7 Year Tea Party Winners: Susan Craft's winner of her trilogy novels - The Chamomile, Laurel, and Cassia is: Lucy Reynolds, The winner of a copy of The Backcountry Brides is: Tammy Cordery, the winner of a silver quill charm is: Kathy Maher, Choice of one of three books by Carrie Fancett Pagels in paperback: Joy Ellis, A Bouquet of Brides Collection by Pegg Thomas winner is: Becky Smith, Janet Grunst's Selah-Award winning novel, A Heart Set Free, is: Sherry Moe.

Monday, July 27, 2015

Pirates and Their Weapons

Susan F. Craft
Author, The Xanthakos Family Trilogy

        I'm sharing some of the history about pirate weapons I found while researching for my novel, Cassia, which takes place in the NC Outer Banks and along the Atlantic Coast in 1799.
        Contrary to what we have seen in movies, for real fighting pirate captains big floppy boots, belts with huge buckles, and long swords would have been nuisances. Instead of long swords, they used curved cutlasses that wouldn’t interfere with their mobility in climbing tangled ropes and boarding other ships.
        They wanted to be able to shoot often, so they carried multiple smaller pistols. The infamous pirate, Blackbeard, was known to carry as many as eight pistols attached to his clothing with fabric hooks.
Two images of Blackbeard

   Long distance weapons, though rare, included six-foot spears called boarding spikes. Boarding axes were used to cut netting strung to make it harder to board. These axes were also used to break down doors once the pirates were aboard.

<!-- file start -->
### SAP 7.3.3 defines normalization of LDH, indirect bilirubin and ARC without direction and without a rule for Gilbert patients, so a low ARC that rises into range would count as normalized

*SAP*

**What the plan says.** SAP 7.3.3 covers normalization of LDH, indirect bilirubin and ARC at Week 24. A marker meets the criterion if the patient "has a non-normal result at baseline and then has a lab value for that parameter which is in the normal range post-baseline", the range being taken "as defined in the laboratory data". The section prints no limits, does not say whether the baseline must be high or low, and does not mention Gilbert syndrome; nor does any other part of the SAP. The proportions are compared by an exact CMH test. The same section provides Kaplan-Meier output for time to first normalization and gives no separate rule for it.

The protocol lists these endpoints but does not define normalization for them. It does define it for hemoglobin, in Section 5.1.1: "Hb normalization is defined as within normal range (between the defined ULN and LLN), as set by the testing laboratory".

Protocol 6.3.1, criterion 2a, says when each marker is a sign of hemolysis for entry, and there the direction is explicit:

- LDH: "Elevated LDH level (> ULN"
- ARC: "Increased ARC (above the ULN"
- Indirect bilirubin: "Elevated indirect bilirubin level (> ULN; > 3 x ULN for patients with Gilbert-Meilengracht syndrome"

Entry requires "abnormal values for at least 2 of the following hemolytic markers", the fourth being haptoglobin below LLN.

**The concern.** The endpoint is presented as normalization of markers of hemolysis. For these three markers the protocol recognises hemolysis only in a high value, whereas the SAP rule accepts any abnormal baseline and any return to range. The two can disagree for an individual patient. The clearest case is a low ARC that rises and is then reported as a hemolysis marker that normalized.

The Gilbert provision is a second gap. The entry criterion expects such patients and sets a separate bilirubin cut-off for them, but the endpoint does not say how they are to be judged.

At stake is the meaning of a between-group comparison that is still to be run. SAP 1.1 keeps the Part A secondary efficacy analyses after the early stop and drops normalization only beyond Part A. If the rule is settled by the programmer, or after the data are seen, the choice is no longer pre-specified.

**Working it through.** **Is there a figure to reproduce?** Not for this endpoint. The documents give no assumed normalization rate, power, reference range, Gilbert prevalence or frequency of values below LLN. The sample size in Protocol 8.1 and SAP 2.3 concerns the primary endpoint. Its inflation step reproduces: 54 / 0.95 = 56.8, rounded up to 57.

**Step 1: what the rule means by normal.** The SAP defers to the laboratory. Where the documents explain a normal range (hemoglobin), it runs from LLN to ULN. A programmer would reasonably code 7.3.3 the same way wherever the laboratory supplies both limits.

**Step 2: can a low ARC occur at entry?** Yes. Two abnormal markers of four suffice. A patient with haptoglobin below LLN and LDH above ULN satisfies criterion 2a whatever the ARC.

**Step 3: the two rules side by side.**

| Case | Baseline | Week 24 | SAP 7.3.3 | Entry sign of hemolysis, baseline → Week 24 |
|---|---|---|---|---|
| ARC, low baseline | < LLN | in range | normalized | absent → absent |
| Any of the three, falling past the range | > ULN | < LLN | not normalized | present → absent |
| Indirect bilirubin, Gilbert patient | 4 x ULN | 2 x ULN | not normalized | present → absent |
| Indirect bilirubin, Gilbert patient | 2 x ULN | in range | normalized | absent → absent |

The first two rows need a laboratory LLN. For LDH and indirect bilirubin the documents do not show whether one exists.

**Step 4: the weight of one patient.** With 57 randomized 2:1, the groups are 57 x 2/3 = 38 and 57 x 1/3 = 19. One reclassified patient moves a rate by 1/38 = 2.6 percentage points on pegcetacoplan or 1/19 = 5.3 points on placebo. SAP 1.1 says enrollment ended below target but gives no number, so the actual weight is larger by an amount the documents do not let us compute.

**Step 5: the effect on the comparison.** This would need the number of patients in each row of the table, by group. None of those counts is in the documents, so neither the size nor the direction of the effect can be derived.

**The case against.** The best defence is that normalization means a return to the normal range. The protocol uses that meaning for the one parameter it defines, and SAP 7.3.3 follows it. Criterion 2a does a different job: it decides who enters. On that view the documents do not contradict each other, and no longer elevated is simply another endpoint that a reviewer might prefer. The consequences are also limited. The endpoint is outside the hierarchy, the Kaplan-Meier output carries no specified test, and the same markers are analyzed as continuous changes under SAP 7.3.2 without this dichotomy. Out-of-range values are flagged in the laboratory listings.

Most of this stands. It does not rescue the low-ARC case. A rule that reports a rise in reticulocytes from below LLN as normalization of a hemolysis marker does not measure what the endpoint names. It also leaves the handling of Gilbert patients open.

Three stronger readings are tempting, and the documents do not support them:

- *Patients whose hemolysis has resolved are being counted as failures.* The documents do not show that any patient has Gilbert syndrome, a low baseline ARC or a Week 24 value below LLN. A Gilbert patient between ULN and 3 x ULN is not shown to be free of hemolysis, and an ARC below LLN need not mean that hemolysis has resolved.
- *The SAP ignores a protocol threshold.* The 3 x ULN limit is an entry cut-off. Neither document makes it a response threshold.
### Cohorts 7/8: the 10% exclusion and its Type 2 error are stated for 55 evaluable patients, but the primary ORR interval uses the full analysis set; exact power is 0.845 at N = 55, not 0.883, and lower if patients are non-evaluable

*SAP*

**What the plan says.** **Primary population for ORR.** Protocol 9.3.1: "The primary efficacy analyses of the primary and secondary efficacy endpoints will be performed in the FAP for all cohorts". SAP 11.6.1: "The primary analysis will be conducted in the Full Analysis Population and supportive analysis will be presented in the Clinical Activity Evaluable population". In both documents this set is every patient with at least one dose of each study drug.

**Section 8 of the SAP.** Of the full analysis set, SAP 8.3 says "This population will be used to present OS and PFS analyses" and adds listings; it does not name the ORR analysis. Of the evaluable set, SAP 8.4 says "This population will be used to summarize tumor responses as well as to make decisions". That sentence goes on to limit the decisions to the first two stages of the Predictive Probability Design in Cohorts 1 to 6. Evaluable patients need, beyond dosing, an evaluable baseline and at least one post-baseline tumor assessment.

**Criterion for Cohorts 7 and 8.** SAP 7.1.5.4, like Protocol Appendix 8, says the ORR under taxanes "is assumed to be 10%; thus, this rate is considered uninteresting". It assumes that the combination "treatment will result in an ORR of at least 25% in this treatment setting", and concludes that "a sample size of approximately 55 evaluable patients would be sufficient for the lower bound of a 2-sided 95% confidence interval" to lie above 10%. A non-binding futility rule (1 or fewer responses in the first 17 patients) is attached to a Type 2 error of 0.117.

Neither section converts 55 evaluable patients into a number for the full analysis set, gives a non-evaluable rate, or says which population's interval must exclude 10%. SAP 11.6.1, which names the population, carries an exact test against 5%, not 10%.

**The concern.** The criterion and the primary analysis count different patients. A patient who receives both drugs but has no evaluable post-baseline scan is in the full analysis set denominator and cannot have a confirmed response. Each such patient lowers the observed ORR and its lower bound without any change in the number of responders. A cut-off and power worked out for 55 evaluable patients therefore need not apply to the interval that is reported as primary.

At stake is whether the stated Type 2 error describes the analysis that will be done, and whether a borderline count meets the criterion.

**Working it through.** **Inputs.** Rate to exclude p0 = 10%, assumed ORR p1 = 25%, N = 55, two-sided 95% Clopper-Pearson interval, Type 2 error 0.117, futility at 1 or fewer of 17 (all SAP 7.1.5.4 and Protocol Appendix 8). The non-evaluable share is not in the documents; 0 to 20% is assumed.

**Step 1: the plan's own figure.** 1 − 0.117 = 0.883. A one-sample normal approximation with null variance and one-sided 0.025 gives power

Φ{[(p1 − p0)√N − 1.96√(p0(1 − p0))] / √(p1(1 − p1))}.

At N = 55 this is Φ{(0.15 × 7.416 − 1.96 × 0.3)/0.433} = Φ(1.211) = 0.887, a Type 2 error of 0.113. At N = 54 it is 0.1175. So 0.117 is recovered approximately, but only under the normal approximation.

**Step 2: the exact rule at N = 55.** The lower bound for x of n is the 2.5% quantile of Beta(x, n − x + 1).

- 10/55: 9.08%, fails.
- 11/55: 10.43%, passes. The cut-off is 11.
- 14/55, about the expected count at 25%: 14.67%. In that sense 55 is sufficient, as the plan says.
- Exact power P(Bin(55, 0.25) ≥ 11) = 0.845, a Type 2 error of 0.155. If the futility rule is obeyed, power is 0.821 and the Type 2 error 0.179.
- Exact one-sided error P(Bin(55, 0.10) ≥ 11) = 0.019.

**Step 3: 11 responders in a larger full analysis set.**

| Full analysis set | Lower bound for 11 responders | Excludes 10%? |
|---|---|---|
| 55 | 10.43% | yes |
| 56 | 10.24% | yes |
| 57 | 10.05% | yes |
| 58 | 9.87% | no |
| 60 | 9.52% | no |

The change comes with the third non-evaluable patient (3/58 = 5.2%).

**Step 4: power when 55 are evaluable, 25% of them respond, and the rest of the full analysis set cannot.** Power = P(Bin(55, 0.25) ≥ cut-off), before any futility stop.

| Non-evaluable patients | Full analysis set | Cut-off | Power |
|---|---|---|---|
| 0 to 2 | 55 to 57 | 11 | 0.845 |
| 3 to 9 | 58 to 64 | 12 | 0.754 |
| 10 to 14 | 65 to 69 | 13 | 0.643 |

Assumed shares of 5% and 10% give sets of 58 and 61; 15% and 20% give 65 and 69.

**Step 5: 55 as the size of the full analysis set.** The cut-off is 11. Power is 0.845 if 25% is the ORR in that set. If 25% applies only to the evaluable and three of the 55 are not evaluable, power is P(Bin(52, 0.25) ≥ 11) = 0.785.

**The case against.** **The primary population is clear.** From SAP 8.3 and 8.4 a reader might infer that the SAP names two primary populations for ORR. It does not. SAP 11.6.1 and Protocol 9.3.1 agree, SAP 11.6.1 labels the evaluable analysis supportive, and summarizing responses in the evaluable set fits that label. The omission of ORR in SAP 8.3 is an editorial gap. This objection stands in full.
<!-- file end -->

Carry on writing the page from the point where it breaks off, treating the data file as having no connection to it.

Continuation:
Here’s another weapon that’s yucky, but interesting—caltrop.
        In the 1700s, pirates would sometimes toss caltrops onto the decks of the ships they wanted to capture. These diabolical little antipersonnel weapons remind me of current-day jacks from the game Ball and Jacks (well, sort of). About an inch tall, they were fashioned out of iron or steel with four barbed-wire like points, constructed in such a way that, no matter how they landed, one point was always sticking up.
        The reason behind this weapon? Eighteenth century sailors went barefoot, mostly for comfort, but also because it made it easier to climb up into the sail rigging. So, if you stepped on a caltrop, it was mighty painful and would delay you from fighting back as pirates boarded your ship.
        Barbaric -- you think?

Susan F. Craft is the author of The Xanthakos Family Trilogy, historic romantic suspense: The Chamomile (Revolutionary War and winner of the SIBA Okra Pick, re-released in April 2015); Laurel (post-Revolutionary War, released in January 2015); and Cassia (1799-1836) to be released September 2015--publisher is Heritage Beacon imprint of Lighthouse Publishing of the Carolinas. 


  1. Wow. Interesting and disappointing....I prefer the Hollywood versions with long swords and boots! Arrgh, aye, that be me way of seein' them, Matey!
    Looking forward to reading Cassia!

  2. Whoever invented the caltrop had been to SW Kansas. They have things that grow in the grass out there called "goat heads." They are shaped like these caltrops (or a goat's head) and embed in whatever steps on them. I never went barefoot while we lived there! And a spent a lot of time pulling those little nasties out of our dogs' paws.

  3. That's very interesting about the amount of guns actually carried by Blackbeard but it makes sense with how long it took to reload and to fire gun back then. Jenny

  4. I'm new to this site, and I love it! I'm in the beginning stages of a novel set in Colonial America, and this is a wonderful resource to learn and connect with like-minded writers. Thanks for the great post!

  5. I've read about Tristan Jones, a contemporary sailor that wrote about how he would spread a box of tacks across the deck each night to keep undesirables from boarding his small cruising sailboat. It's a "tactic" still used today. LOL


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